UN criticized after naming Mugabe goodwill ambassador
The United Nations has now come under sharp criticism following its decision to name Zimbabwe President Robert Mugabe the UN World Health Organization Goodwill Ambassador to promote health despite the country’s health crisis.
While making the announcement, WHO Director-General, Tedros Adhanom Ghebreyesus indicated that President Mugabe of Zimbabwe would serve as a Goodwill Ambassador on Non Communicable Diseases (NCDs) for Africa.
“I am honoured to be joined by President Mugabe, of Zimbabwe, a country that places universal health coverage and health promotion at the centre of its policies to provide health care to all,” said Tedros.
The 93 year old veteran leader has been mandated to mobilise his fellow African leaders to fight non communicable diseases in the region as they are estimated to claim at least 15 million lives annually.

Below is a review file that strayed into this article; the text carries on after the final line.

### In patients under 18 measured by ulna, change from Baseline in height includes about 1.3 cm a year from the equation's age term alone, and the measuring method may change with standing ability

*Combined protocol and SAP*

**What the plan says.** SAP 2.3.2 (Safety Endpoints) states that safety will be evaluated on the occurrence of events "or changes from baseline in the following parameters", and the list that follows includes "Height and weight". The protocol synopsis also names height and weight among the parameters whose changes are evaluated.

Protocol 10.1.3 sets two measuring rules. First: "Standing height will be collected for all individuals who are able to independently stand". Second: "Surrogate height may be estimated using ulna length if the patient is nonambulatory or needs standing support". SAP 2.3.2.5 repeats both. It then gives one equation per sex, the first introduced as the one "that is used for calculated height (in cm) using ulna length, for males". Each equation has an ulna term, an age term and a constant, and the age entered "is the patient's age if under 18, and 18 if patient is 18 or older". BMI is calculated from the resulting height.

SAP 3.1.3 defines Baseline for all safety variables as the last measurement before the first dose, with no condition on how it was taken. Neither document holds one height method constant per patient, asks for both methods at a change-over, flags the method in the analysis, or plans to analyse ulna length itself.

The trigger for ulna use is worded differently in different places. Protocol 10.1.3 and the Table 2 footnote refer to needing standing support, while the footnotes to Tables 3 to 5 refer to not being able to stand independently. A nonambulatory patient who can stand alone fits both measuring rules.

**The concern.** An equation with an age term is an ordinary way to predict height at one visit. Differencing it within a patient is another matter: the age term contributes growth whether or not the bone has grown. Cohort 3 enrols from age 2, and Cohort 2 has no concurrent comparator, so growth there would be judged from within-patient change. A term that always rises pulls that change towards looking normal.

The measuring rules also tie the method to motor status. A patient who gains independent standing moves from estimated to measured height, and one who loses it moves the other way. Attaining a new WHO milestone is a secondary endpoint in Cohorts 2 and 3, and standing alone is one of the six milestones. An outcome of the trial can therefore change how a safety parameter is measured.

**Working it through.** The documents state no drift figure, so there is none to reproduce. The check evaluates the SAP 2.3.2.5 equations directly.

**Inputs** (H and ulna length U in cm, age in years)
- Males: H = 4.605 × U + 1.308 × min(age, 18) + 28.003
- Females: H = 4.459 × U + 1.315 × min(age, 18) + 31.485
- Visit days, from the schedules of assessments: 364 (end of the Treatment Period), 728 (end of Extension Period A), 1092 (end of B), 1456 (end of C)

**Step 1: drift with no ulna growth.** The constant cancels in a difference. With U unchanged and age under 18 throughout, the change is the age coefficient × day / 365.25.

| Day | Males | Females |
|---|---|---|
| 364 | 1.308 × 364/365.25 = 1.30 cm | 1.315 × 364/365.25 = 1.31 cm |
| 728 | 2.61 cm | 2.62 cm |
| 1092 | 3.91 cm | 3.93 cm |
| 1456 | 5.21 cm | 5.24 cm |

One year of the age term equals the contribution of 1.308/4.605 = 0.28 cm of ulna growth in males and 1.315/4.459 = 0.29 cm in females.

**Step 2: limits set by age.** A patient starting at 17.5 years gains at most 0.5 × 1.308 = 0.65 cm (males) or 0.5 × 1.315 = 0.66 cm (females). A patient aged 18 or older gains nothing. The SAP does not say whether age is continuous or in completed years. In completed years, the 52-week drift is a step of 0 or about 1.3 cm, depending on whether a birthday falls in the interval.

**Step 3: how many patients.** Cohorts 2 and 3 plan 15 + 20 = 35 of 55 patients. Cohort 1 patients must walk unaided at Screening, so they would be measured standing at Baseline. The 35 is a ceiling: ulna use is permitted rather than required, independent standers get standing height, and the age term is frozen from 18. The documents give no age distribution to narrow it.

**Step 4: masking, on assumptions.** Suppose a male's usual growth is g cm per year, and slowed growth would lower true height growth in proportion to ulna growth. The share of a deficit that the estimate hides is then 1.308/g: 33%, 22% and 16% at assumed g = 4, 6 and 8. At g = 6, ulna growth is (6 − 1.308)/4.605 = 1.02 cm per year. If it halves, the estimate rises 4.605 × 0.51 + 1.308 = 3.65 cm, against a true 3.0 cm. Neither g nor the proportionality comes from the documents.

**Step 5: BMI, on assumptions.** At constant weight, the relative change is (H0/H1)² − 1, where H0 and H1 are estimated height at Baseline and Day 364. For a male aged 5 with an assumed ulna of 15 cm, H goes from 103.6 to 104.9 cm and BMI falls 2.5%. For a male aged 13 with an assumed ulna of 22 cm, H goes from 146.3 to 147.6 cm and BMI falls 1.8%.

The appointment was attributed to Mugabe’s establishment of a levy fund for NCDs, an innovative domestic resource mobilization approach that WHO requests other countries to emulate.
However, Mugabe who tops the list of Africa’s most serving presidents has reportedly suffered several health scares including a prostate cancer diagnosis in 2008.
His health has been a contributing factor for his frequent visits to over-sea hospitals for routine check –up.
Mugabe’s appointment of good will ambassadors, which is supposed to be a 2 year tenure has been widely criticized following imposition of trade embargos on arms deal against Zimbabwe by the United Nations and economic sanctions against Zimbabwe laid by the UK and EU.